This is particularly true of the green man system at traffic lights that in too many cities seem to be treated as respect-it-or-ingnore-it advice rather than as an instruction but, because biking is taken seriously here, many cyclists are heading to or from work, can be in a hurry, and many cycle long distances so when you get up momentum (speed) you do not appreciate a tourist sauntering into the bike lane to take a better photo or stepping out onto a crossing because it sounds clear …. ie they can’t hear a car so step out without looking.
The real problem in Nyhavn is people taking photographs and particularly selfies. Most tourists would say well that is pretty harmless and surely it doesn’t hurt locals to wait just a few seconds while they get that perfect shot.
But I’m much less tolerant of selfies now I have actually moved to an apartment on Nyhavn.
I have deliberately changed my behaviour to walk down the shady side when possible, although I live on the sunny side, simply because there are slightly less people taking photos. It may be your once in a life time shot but for me, heading to the metro, it may well be the ninth or tenth time I’ve had to walk out into the road in just over 100 metres to get around a selfish-selfie taker.
Do people taking selfies realise just how much space they take up on a narrow or crowded path with or without a selfie stick?
A few weeks back I was heading up towards Kongens Nytorv on the Charlottenborg side and walking along the pavement against the water. I noticed a woman standing a short distance ahead with her back against the buildings and only noticed her because of the odd pose - even for someone taking a photo with a phone. The phone was held in both hands at arms length with her arms straight out in front so I guess she was long sighted. As I got nearer and, presumably, as she focused on the phone screen or composed the view, she set off straight across the bike lane - cutting between bikes heading out of the city without looking - and walked straight across the road between the moving cars and straight across the bike lane on the water side with bikes heading fast into the city but without taking her eyes off the screen and ended up, with arms still straight out, rigid, taking up the full width of the pavement immediately in front of me. And I mean immediately in front. Inches away rather than feet away. I was walking quite quickly but she moved at a surprising speed so if I had been wearing rubber-sole shoes there would have been black burn marks on the pavement because I had to stop that quickly to stop from walking straight into her. She gave me a withering look - presumably for standing too close and for distracting her - before turning her head back to the outstretched phone and to the perfect photo she wanted to take. I had to step out into the bike lane - after checking - to get round her.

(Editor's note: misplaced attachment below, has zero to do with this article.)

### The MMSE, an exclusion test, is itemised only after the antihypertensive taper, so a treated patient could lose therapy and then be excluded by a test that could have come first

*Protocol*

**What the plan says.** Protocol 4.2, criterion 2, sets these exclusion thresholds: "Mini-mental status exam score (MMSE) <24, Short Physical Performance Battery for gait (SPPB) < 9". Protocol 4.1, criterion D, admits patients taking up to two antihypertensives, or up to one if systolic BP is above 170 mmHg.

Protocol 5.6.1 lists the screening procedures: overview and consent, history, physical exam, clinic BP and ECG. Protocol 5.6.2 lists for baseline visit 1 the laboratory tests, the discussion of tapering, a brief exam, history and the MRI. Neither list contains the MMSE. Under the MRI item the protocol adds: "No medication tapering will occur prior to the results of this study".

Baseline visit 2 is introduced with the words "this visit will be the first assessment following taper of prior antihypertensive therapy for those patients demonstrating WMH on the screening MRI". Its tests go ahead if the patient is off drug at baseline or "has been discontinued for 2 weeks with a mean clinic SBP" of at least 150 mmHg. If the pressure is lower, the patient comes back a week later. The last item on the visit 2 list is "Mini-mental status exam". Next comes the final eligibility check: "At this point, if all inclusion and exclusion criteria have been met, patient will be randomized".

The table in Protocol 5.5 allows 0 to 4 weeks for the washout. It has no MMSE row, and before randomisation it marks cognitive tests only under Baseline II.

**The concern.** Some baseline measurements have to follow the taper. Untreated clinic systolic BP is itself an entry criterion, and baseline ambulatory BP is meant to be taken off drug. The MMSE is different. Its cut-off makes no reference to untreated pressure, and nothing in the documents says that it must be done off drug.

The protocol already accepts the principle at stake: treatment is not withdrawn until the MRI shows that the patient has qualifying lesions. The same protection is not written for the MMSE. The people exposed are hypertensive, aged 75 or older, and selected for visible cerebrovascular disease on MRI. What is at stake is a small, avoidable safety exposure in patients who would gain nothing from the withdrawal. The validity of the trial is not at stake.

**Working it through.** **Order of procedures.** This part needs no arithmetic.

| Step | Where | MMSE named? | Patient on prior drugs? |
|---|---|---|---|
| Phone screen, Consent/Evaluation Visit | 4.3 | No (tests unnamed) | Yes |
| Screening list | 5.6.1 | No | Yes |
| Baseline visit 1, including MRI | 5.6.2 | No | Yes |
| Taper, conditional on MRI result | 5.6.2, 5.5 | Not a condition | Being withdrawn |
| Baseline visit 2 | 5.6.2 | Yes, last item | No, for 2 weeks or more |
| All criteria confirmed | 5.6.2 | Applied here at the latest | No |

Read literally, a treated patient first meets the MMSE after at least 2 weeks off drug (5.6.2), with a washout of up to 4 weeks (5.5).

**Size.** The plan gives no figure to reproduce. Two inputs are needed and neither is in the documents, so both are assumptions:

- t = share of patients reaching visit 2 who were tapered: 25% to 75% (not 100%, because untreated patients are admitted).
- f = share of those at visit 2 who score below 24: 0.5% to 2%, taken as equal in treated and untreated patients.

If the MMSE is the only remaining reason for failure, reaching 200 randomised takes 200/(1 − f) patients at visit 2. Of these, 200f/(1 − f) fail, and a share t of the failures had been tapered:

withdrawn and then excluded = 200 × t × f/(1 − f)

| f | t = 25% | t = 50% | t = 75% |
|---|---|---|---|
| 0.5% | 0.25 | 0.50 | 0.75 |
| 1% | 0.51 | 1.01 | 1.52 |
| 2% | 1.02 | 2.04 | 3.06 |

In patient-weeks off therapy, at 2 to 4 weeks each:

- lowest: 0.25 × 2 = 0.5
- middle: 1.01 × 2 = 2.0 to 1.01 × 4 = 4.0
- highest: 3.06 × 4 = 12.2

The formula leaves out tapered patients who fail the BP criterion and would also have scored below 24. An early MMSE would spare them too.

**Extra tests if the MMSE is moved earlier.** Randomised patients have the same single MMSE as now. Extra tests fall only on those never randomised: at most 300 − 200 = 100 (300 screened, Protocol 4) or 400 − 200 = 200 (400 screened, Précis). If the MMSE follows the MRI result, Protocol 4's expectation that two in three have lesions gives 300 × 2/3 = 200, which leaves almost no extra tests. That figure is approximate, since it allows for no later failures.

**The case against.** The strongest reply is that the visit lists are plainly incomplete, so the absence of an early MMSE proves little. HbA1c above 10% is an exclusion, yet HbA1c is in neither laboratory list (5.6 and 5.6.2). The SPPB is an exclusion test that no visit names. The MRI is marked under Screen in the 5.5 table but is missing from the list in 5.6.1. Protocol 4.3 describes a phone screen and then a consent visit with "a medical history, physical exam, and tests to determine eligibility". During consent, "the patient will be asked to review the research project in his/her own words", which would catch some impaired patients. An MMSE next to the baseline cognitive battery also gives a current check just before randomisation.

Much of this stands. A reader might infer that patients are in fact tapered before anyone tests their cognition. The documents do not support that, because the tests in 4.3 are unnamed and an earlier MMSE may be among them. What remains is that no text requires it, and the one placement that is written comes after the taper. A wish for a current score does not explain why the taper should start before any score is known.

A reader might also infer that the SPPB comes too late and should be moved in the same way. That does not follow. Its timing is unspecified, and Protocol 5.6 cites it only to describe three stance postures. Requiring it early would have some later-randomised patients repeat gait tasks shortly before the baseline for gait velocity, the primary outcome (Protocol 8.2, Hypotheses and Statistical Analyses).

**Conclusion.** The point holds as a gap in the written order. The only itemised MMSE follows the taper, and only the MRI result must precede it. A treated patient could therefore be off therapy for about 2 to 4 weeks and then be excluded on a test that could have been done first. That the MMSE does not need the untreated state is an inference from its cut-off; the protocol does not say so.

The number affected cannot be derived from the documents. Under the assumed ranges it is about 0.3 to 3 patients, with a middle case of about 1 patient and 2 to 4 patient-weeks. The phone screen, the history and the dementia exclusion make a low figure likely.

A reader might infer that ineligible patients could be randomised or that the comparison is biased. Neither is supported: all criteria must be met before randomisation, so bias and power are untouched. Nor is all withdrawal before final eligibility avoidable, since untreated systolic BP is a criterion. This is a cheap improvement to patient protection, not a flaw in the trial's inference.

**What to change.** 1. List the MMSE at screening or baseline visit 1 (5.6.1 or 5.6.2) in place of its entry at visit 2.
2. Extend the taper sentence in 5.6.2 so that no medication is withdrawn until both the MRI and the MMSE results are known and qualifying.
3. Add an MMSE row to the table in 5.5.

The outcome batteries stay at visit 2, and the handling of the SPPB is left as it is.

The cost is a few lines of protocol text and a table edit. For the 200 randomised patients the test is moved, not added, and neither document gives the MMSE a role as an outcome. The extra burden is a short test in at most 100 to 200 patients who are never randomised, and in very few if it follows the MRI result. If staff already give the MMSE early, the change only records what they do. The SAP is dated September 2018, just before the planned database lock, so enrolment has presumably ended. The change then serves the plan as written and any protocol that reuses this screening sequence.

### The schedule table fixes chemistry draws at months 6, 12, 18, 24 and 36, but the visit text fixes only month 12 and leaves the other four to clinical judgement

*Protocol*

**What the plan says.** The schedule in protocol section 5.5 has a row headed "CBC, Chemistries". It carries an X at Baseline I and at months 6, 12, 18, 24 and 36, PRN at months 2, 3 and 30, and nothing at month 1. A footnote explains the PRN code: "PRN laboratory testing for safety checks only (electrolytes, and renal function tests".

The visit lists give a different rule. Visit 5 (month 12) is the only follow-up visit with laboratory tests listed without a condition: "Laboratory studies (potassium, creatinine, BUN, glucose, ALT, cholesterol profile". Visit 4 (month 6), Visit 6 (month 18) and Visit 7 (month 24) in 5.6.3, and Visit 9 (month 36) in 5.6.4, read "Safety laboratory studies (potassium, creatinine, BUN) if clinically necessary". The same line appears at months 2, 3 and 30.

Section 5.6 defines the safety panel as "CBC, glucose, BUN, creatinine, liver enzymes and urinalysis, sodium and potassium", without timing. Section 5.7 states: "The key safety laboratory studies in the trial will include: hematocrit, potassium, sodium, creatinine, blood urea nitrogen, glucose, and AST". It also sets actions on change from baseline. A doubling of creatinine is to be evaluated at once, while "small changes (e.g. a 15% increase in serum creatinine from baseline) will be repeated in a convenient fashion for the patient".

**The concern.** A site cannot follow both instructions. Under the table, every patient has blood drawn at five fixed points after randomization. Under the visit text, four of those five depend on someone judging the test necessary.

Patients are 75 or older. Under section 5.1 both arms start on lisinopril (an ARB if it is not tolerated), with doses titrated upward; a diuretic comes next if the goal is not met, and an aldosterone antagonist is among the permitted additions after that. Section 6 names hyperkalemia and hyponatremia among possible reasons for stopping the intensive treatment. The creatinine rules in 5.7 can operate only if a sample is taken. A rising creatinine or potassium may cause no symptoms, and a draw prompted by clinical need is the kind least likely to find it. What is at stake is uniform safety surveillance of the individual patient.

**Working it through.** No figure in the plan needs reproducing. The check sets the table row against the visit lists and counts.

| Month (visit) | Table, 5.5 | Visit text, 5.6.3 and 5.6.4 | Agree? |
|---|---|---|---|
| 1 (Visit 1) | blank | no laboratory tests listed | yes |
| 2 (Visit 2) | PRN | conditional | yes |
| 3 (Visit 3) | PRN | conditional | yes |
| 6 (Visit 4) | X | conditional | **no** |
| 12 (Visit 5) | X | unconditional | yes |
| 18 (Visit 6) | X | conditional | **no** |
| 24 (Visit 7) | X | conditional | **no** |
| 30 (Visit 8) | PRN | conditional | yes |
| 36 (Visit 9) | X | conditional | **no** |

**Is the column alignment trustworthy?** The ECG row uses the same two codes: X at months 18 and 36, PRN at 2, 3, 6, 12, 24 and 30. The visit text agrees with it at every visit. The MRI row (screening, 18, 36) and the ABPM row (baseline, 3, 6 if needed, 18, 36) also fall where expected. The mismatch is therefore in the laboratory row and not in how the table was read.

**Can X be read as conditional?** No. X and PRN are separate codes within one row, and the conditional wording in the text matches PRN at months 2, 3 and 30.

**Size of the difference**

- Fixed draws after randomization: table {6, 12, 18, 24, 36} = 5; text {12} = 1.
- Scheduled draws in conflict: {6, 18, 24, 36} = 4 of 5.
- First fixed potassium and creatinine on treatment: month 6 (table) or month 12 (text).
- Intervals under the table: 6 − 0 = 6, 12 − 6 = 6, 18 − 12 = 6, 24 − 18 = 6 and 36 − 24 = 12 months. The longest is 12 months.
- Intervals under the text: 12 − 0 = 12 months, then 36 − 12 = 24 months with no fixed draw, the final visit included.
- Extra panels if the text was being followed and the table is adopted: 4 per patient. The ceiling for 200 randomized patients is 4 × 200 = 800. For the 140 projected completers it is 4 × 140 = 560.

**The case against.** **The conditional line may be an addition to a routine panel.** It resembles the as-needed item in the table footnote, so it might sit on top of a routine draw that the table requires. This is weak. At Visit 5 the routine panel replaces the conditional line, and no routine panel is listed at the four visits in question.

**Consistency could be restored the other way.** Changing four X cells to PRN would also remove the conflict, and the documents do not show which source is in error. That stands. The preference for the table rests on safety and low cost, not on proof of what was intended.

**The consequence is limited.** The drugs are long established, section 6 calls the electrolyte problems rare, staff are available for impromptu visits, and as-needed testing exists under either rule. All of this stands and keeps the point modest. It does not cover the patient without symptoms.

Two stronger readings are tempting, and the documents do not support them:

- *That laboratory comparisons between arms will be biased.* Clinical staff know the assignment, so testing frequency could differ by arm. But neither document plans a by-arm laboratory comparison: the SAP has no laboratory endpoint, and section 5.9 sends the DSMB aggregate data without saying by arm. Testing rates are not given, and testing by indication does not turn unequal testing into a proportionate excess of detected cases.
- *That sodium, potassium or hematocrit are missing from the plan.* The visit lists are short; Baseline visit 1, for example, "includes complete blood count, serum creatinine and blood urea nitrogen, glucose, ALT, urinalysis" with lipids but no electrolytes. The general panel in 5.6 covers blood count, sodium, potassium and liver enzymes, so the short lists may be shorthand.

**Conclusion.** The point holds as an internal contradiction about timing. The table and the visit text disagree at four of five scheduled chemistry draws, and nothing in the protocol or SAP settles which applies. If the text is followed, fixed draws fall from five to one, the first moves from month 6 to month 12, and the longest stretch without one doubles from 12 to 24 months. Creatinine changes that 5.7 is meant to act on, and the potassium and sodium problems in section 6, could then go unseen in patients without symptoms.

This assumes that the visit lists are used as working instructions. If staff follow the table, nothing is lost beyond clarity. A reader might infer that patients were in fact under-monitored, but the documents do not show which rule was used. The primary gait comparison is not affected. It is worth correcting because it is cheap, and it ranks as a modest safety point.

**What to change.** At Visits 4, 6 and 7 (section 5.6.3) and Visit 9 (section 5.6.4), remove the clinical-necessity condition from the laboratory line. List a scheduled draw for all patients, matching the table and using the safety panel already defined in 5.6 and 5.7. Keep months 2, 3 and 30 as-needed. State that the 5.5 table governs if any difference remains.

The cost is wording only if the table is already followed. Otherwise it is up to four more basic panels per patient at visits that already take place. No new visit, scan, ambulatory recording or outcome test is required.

When I’m trying to get somewhere it’s bloody annoying although looking out of my apartment it’s more entertaining and a mind-boggling view of weird human behaviour. In the last couple of weeks alone I watched someone who looked like a Japanese tourist who set up his camera on the top of his case with wheels and then made endless trips between the edge of the harbour and his case to take shot after shot after shot until he got just the right angle of his face against the buildings opposite and there was a curious girl who did the splits along the raised timber that marks the edge of the quay for her photo although now, I appreciate, that the timber is, remarkably, like the bar in women’s gymnastics although balancing three metres above the water seemed a little precarious even if, admittedly, it made for an unusual photo. There was also a young couple I took to be Chinese with him in a smart suit and her in an elaborate wedding dress …. Cinderella before midnight meets Marie Antoinette … although they were not strictly taking selfies as they had a photographer with them and she insisted in setting up her camera on a tripod in the middle of the road - again to get what they thought was the perfect photo.
Another trend I’ve spotted is the fake selfie … the girl (usually a girl and usually mid teens) with a striking outfit and a mate or sometimes someone who is obviously the doting mum there to take the perfect shot. The common pose seems to start by dropping the head forward and then doing a great swinging arc to take all the hair in a great circular sweep so it ends up artfully draped down one side of the face but clear of the eyes and the favourite stance seems to be with body angled to face one side or the other, so across the view line from the camera, but looking slightly over the shoulder towards the camera. Again I’m amazed just how many takes and how much discussion it takes to get that perfect spontaneous shot.
Oh and while I’m being grumpy …. the other thing I really really don’t understand is this fad for fixing padlocks to bridges. The first person to do it was being original and presumably romantic if that first lock on that first bridge marked somewhere special where something significant happened … like proposing or promising eternal love and devotion. Now it’s locks on locks on locks.
I’m curious …. do people arrive with pockets full of locks or do they buy them here and exactly how much does it cost the city or the port authority to cut them off at increasingly regular intervals? And what do people do with all those keys?